(From Reuters and AFL-CIO news releases.)

Unions see politics in new, strict disclosure rules

Labor leaders have sharply criticized new financial disclosure regulations that the Labor Department issued on October 3, asserting that the Bush administration is intent on retaliating against unions.

"These new rules are blatantly political," said Jonathan Hiatt, the AFL-CIO's general counsel, charging that the administration wanted to punish labor for supporting many Democrats and battling the president on numerous issues. "They aim to send a retaliatory message."

But administration officials said the new rules were not designed to punish labor, but to prevent union corruption and provide union members with more information about their unions' operations and financial health.

Under the new rules - which require more disclosure than the old rules - local, regional and national unions with annual income of $250,000 or more must report expenditures of $5,000 or more. Unions will also be required to detail how much they spend on political activities and lobbying, on union administration and on strike benefits.

"The Bush administration's rules are craftily designed to weaken unions - the strongest advocates for American workers - as our nation prepares for the 2004 elections," said AFL-CIO President John Sweeney.

Sweeney said the new rules went far beyond what was required of other nonprofit organizations. He said the rules would require huge amounts of paperwork for 5,000 labor organizations and would cause the dumping of a large amount of minute information into the Labor Department's database at major expense.

(From the New York Times and AFL-CIO news releases.)

Transportation fatilities increase in 2002

Transportation fatalities in the United States increased slightly in 2002, according to preliminary figures released on October 2 by the National Transportation Safety Board.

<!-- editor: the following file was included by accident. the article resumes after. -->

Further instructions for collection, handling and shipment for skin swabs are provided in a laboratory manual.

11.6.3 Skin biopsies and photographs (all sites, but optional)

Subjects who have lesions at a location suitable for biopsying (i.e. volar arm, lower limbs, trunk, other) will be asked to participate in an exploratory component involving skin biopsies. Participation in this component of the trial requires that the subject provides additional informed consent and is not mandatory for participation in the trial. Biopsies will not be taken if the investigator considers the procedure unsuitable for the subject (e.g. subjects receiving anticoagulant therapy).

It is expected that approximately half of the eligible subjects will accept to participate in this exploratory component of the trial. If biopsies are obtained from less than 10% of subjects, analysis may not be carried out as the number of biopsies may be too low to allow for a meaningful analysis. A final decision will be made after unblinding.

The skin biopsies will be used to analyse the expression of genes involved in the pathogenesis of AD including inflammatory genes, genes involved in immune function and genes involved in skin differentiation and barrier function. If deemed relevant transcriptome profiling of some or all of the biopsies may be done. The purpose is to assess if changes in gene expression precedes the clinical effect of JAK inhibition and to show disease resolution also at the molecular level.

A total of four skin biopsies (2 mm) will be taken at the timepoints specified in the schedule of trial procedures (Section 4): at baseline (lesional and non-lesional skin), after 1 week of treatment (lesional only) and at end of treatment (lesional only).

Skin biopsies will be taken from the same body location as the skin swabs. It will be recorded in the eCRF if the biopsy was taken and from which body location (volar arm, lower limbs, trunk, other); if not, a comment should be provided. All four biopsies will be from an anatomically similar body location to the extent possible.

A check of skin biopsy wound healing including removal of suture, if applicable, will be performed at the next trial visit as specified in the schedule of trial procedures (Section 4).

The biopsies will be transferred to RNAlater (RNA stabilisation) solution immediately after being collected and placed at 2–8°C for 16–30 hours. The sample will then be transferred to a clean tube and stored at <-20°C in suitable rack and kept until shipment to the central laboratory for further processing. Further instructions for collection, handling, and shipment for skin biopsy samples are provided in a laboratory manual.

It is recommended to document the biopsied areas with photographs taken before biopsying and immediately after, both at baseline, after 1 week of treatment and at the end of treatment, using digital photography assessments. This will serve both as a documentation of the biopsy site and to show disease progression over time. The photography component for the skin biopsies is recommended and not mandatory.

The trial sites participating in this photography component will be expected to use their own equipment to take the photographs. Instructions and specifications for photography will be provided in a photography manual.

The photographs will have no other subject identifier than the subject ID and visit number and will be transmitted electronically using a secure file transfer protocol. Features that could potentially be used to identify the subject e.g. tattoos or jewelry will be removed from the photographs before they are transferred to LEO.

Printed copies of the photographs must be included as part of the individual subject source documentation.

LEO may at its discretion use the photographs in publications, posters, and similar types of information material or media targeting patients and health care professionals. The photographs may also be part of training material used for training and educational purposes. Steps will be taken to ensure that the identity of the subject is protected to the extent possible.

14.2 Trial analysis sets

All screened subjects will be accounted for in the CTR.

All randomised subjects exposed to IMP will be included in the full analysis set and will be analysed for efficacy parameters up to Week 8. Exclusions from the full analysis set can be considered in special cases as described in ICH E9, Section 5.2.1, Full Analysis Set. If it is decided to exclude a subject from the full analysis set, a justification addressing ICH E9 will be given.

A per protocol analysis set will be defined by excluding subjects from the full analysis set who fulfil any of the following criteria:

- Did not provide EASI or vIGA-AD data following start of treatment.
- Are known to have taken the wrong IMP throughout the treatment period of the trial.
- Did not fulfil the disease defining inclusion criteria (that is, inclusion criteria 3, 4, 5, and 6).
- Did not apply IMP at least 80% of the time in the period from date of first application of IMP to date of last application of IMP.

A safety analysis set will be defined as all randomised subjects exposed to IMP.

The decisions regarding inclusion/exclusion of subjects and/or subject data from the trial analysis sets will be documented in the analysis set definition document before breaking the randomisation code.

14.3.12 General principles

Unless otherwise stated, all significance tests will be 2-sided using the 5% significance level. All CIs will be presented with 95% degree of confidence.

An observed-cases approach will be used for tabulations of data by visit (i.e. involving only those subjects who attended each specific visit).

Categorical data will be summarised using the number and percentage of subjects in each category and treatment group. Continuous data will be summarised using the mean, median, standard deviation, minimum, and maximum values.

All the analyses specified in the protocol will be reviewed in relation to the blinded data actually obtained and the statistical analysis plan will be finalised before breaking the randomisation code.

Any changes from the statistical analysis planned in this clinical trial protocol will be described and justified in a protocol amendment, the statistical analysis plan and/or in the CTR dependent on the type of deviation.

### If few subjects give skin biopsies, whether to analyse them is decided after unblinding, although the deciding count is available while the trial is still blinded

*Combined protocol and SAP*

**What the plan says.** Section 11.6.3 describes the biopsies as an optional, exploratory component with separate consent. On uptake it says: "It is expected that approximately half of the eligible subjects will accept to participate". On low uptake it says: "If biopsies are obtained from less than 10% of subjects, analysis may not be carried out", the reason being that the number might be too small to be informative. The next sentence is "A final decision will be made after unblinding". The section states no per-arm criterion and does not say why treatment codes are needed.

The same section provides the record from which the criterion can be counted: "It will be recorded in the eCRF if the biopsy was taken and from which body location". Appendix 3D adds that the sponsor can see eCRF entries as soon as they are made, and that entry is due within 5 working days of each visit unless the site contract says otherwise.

Deaths from transportation accidents in the United States in 2002 totaled 45,098, up from the 44,969 fatalities in 2001.

Highway fatalities accounted for more than 94 percent of the transportation deaths in 2002. That number increased from 42,196 in 2001 to 42,815 in 2002.

Total rail fatalities increased in 2002 to 603 from 597, reflecting a rise in pedestrian fatalities associated with intercity rail operations. Seven rail passengers were killed in 2002, compared to three in 2001.

Fatalities occurring on light rail, heavy rail, and commuter rail increased from 197 to 220.

(Because of peculiarities in reporting requirements, there may be some duplication in the numbers for intercity rail and commuter rail on the accompanying chart.)

(From National Transportation Safety Board news release.)

Remote control update

U.S. District Judge Joan B. Gottschall issued an order on September 16 that dissolves the January 16, 2002, preliminary injunction against the Brotherhood of Locomotive Engineers regarding the remote control issue.

The Court stated that its action was based on the fact that the preliminary injunction was issued to maintain the status quo until an arbitrator could resolve the dispute, and that award has been issued (the January 10 arbitration decision by Gil Vernon, Special Board of Adjustment No. 1141).

All motions are dismissed as moot, thereby terminating the case. However, the railroads are appealing this dismissal.



© 2003 Brotherhood of Locomotive Engineers